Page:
More than 70 percent of the 2 million Americans expected to die this year will be over age 65. Medical science's ability to reduce the threat of many communicable diseases has dramatically increased the average life span, leaving heart disease, cancer, and stroke as the nation's leading killers. Three-quarters of all deaths occur in hospitals and nursing facilities, and less than 20 percent of all deaths occur at home. Because most who die are elderly, Medicare and the federal-state Medicaid program pay for the majority of care at the end of life. With the huge baby boom generation reaching the age when serious medical problems begin to arise, the demands on care systems will increase.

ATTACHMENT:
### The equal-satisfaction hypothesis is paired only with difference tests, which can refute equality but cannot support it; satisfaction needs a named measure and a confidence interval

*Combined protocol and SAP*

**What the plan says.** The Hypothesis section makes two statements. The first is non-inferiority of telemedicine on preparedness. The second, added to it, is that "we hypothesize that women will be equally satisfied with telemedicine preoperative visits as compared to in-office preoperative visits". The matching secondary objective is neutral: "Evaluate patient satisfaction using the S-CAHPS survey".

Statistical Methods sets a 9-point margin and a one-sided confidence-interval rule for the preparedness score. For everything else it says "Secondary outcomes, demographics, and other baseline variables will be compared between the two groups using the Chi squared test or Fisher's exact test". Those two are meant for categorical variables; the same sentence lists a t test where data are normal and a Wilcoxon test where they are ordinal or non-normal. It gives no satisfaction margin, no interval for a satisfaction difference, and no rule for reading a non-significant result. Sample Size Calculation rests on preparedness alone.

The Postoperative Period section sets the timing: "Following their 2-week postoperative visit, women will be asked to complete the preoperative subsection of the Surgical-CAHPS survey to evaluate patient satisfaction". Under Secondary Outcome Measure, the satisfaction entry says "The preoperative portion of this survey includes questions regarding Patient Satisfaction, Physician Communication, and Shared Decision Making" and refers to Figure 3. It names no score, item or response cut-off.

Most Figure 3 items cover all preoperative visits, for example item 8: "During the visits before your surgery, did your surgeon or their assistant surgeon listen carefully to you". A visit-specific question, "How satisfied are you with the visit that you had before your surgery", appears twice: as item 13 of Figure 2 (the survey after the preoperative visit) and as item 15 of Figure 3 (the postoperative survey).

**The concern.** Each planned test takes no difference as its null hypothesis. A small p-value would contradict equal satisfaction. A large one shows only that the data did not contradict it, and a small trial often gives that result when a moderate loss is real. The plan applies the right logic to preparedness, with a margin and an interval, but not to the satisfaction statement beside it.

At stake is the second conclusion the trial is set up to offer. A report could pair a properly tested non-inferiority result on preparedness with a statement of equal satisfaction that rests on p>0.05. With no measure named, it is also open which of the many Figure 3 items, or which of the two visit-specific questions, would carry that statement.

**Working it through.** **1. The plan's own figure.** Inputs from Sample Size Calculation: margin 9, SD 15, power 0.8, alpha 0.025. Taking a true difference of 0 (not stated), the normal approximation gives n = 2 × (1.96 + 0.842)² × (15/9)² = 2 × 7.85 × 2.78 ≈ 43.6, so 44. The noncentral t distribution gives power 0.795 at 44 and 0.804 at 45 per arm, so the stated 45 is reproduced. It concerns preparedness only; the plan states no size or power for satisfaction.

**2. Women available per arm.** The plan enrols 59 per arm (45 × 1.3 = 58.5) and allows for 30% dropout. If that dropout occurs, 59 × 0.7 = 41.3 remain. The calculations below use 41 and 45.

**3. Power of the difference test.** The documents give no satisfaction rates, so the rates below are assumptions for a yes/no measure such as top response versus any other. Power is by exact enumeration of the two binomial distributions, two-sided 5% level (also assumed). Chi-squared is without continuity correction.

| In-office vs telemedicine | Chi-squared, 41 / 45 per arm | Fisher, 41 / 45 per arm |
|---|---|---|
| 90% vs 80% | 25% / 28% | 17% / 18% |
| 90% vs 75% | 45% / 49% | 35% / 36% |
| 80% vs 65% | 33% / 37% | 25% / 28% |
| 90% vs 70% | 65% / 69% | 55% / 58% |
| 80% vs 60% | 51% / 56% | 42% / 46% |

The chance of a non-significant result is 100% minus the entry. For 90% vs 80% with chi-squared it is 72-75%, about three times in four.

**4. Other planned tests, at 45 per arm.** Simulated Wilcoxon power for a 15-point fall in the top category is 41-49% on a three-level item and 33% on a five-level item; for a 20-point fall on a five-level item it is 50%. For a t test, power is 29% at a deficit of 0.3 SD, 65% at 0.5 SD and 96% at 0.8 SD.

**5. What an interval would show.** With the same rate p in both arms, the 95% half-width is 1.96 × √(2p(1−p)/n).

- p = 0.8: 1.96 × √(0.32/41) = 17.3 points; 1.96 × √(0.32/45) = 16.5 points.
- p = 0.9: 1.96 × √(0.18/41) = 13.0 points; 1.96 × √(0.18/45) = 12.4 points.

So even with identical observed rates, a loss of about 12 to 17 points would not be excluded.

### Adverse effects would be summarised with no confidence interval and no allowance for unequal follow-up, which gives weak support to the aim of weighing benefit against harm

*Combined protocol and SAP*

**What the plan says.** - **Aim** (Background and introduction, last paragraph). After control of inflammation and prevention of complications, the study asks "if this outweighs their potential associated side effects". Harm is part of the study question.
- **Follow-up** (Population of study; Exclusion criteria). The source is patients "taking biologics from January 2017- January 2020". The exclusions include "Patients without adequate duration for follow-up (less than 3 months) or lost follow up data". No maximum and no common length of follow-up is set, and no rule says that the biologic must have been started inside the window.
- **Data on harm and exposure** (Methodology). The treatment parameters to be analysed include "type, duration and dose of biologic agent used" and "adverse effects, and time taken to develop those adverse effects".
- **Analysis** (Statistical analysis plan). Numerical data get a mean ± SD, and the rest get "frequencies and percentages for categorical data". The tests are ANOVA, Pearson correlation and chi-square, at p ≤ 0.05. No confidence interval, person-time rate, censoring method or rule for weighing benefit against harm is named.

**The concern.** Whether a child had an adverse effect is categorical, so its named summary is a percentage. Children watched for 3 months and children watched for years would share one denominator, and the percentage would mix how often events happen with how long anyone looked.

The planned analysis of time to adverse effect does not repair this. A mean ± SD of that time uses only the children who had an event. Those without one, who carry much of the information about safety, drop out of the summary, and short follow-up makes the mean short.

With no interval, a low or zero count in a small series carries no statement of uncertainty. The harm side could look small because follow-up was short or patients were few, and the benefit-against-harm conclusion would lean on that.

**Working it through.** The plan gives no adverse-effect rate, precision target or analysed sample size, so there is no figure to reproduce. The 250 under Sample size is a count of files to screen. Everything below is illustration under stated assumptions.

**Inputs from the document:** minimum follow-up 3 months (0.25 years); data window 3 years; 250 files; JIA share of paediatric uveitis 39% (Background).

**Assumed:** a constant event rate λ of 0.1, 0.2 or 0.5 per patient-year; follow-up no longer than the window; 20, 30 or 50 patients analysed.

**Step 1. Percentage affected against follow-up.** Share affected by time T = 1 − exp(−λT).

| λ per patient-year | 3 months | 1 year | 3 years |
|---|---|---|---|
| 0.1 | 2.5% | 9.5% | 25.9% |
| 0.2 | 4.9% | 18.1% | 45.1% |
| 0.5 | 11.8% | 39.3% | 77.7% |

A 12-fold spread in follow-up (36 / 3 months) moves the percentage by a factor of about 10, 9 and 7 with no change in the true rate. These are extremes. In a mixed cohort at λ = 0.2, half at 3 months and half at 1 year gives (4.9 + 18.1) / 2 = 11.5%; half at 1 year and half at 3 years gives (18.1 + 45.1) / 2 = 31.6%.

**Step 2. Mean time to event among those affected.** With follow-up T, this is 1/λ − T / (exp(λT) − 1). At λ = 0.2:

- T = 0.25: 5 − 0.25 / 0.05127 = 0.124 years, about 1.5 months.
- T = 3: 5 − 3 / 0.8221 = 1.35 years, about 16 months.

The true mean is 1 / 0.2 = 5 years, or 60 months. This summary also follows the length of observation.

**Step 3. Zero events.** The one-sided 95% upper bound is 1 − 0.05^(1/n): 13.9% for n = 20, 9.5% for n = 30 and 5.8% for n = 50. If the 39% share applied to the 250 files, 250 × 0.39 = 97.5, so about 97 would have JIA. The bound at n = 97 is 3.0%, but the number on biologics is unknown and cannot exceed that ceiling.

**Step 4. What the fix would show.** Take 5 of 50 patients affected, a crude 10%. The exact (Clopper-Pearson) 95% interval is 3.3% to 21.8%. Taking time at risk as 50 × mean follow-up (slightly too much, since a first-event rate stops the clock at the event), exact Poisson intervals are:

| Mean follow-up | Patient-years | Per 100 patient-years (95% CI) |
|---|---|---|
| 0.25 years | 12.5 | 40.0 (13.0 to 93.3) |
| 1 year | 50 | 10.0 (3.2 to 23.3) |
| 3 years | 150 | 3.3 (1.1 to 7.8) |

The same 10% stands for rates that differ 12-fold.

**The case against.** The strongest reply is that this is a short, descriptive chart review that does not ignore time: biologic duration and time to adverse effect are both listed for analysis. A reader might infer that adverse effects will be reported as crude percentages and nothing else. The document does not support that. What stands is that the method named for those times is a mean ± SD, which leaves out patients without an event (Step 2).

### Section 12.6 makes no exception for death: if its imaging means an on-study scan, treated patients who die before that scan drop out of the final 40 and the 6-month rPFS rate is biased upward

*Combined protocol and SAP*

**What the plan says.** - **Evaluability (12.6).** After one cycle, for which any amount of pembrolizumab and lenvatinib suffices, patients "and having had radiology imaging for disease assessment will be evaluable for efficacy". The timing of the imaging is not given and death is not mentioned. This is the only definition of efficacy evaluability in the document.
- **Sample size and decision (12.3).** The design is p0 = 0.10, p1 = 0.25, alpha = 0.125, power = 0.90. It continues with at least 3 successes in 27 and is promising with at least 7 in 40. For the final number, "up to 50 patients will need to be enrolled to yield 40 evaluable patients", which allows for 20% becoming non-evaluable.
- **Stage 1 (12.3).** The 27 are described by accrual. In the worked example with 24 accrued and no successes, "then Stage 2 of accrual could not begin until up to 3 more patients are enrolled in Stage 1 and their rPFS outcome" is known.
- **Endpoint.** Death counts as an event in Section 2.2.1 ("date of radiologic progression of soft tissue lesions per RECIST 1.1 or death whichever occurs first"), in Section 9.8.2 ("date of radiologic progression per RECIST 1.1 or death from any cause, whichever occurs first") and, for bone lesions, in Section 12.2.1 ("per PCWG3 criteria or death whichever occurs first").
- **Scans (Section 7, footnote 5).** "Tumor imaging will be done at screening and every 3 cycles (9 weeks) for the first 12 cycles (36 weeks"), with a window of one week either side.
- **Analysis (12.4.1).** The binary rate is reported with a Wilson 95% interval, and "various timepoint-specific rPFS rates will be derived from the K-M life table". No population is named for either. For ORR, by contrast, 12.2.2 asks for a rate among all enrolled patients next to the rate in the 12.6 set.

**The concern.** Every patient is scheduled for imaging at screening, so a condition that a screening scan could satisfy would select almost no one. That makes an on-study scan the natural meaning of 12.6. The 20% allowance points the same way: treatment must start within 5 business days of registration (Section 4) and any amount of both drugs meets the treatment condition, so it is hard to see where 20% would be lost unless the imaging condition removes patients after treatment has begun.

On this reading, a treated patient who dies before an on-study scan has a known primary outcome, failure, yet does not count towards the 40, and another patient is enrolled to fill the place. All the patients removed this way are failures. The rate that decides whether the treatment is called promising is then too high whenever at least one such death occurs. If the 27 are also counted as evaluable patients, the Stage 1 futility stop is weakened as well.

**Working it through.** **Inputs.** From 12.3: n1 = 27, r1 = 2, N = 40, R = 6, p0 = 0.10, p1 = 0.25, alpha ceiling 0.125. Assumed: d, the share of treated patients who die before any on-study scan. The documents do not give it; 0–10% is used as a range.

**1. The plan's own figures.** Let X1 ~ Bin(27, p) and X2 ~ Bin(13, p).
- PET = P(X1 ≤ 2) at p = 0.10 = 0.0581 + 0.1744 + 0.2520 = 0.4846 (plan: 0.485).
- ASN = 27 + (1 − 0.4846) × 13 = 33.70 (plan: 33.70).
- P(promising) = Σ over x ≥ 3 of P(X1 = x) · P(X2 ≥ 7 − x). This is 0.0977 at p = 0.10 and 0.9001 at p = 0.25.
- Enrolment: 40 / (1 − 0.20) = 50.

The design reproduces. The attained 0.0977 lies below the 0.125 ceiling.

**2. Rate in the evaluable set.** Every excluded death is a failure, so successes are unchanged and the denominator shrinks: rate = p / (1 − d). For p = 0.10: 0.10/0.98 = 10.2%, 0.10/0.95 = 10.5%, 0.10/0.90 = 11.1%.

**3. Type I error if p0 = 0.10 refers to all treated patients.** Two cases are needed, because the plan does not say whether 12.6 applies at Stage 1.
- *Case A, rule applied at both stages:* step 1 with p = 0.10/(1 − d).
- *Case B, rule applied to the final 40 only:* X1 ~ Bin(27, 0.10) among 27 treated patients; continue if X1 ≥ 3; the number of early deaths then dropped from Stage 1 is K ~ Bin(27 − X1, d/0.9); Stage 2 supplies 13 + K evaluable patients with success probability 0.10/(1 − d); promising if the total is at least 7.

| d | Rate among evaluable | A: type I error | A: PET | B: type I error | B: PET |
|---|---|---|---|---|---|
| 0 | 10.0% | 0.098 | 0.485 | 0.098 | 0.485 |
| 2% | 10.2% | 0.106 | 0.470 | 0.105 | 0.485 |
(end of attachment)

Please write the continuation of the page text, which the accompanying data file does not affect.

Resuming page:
Avoidable Pain

In most cases, pain from serious, life-threatening illness is treatable with prescription opioids -- narcotics that decrease the sensation of pain -- or other drugs and interventions. However, numerous studies reviewed by the committee demonstrate that despite the availability of these options, a majority of patients still experience severe pain. Forty percent to 80 percent of patients with cancer, AIDS, and other diseases report inadequately treated pain. People often do not receive the right medications in the right amounts at the right time, for reasons related to clinician training and attitudes, reluctance on the part of patients to seek help, and organizational inefficiency. Physician surveys support the evidence that undertreatment of pain is common.